School expansion fueled by funding for high quality schools

On a 109-degree Tucson day, students and families flooded into a once-vacant school on the city’s east side Monday.

Propelled by a boost from Results-Based Funding, which provides additional dollars to Arizona’s best schools with an emphasis on the top schools serving high poverty students, Sonoran Science Academy East purchased and renovated a permanent home for its K-8 students.

Just two miles away from its former site, the nine-acre campus has room for the ‘A’-rated school to grow. This year the school added 180 students. Next year, they’ll add 100 more to hit their 600-student charter cap.

“At Sonoran Schools, we are dedicated to providing a high-quality STEM education to students in low-income communities,” said Faith Karatas, Chief Executive Officer of the 2,700-student charter school network. “Results-Based Funding has enabled us to provide more low-income students in southeast Tucson an opportunity to receive an ‘A’-rated education, in a neighborhood where they can walk to school, and where the school will be an active community partner and resource.”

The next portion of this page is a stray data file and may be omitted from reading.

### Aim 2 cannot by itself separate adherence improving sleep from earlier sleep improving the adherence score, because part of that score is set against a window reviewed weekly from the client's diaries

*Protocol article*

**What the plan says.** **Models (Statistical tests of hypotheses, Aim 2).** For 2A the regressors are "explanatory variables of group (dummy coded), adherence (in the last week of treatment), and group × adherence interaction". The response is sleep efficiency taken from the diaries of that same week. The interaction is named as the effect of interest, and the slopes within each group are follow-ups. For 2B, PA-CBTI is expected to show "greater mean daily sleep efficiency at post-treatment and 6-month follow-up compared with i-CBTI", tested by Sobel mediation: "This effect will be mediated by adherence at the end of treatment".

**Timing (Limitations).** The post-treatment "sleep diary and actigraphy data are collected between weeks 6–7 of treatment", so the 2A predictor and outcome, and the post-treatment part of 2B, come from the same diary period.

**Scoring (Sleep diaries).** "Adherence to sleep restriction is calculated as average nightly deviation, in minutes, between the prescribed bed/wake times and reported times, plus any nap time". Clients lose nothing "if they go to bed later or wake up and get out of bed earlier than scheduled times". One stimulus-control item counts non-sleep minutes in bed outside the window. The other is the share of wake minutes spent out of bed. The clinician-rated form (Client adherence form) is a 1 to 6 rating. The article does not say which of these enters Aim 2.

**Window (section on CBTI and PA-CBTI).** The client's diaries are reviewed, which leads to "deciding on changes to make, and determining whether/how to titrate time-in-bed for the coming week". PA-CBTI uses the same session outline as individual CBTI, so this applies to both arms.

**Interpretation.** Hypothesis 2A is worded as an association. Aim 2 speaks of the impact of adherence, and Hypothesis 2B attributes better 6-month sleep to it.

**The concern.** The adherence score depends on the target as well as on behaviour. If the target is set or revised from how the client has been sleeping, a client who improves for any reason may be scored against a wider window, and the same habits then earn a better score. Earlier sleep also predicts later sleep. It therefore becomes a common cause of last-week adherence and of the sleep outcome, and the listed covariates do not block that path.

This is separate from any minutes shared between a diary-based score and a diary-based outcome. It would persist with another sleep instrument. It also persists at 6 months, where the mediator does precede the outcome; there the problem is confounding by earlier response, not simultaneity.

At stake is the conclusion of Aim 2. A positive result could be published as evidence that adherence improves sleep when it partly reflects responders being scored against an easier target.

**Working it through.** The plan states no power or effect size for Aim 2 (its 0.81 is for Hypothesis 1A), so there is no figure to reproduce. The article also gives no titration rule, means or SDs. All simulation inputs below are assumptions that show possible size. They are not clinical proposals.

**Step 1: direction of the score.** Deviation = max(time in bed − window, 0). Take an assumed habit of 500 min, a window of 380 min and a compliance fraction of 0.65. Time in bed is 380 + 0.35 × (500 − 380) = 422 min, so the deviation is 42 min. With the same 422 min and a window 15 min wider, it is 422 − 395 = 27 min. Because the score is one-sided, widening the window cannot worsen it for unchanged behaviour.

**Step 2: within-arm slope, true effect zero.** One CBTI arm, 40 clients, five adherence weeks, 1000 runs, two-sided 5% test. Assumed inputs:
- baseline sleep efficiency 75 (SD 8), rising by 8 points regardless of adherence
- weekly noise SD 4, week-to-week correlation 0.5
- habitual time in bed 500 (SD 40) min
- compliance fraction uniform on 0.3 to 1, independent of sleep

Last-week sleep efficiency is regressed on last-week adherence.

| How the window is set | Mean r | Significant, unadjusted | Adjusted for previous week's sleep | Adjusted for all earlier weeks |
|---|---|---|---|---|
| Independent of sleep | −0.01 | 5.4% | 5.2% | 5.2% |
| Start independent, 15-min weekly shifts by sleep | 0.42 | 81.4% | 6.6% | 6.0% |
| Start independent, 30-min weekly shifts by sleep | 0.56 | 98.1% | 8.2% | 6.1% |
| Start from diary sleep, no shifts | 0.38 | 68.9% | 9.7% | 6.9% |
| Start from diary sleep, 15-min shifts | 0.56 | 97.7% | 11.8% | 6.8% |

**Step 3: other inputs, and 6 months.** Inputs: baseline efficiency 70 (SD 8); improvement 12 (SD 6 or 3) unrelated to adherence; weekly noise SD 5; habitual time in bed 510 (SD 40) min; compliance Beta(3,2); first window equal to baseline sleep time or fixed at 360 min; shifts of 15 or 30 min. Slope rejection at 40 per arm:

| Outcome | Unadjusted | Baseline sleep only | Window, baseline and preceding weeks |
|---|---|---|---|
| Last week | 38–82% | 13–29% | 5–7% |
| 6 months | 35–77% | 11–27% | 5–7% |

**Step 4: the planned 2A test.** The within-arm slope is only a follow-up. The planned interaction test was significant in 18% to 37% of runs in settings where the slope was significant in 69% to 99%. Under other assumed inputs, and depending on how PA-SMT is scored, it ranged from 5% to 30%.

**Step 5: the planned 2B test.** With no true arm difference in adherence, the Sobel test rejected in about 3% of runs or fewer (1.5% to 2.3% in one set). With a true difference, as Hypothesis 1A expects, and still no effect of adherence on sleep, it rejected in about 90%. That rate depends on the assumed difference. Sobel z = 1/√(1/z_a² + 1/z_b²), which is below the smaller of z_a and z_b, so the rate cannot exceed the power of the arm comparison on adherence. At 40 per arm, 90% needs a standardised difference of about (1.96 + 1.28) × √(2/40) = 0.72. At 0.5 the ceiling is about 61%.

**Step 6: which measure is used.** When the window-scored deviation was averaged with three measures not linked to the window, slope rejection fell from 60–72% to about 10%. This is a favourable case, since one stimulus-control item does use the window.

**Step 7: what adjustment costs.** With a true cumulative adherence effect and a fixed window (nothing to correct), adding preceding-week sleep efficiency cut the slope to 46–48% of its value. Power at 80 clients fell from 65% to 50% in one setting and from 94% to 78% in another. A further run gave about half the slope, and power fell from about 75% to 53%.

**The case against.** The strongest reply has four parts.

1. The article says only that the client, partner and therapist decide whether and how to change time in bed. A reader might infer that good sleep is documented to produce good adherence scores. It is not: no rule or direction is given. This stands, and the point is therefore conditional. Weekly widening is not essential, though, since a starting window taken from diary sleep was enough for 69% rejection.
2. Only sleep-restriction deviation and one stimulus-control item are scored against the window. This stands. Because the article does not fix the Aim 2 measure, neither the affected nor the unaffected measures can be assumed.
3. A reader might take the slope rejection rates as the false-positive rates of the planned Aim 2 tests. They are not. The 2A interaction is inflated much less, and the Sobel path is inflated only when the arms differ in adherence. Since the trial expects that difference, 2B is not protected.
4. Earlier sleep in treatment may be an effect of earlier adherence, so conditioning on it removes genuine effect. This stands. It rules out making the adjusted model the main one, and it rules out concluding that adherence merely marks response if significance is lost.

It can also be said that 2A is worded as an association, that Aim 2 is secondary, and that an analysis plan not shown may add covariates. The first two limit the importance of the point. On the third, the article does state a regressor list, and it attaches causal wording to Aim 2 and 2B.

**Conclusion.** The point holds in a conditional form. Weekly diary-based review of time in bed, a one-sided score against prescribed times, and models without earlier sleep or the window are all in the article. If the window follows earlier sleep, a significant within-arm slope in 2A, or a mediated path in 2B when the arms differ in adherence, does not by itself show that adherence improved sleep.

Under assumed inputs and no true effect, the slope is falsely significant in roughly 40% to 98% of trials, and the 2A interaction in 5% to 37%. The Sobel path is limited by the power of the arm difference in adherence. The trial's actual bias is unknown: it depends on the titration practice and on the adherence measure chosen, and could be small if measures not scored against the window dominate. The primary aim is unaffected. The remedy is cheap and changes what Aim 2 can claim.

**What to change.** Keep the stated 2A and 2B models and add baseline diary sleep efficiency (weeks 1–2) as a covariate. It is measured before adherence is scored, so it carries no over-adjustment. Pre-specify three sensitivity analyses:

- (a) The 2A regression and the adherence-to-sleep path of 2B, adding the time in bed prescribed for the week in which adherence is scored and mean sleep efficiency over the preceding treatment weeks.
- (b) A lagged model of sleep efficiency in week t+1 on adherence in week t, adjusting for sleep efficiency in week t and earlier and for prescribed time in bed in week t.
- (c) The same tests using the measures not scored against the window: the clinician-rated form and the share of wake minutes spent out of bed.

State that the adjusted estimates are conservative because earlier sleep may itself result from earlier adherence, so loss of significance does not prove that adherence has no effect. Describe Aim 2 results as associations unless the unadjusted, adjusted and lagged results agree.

Results-Based Funding incentivizes public schools – traditional district, magnet, and charter – to grow their impact and serve more students. Approved by lawmakers in 2016, Results-Based Funding provides $225 per student to the top 10 percent of schools in the state, and $400 per student to the top 10 percent of schools with more than 60 percent of students who quality for free or reduced priced lunch.

“We have great schools in my district. While some folks have mixed feelings about recognizing excellence in public education, I love it. It honors the work of great teachers and principals in rural Arizona. I believe it helps us keep teachers,” said state Representative Drew John, whose district covers Greenlee, Graham, Cochise and eastern Pima counties.

The legislation directs funding to the schools that earned the revenue. The majority of funding must be directed to teacher salaries, but schools can use the remainder to support lower achieving schools and costs of expanding.

At Congress Elementary School District, a single school rural district north of Wickenburg, the ‘A’-rated low-income school used the funding on salaries.

“With a small school, there is a fair amount of latitude around the budget. Our administrative costs are 40 percent below our peer districts, and we channel most of our budget specifically towards instruction,” said Congress Elementary School District Superintendent Stephanie Miller. “We decided to dedicate Results-Based Funding to our staff as a way to thank them for all of the hard work they do. It really boosted morale.”

Megan Gilbertson

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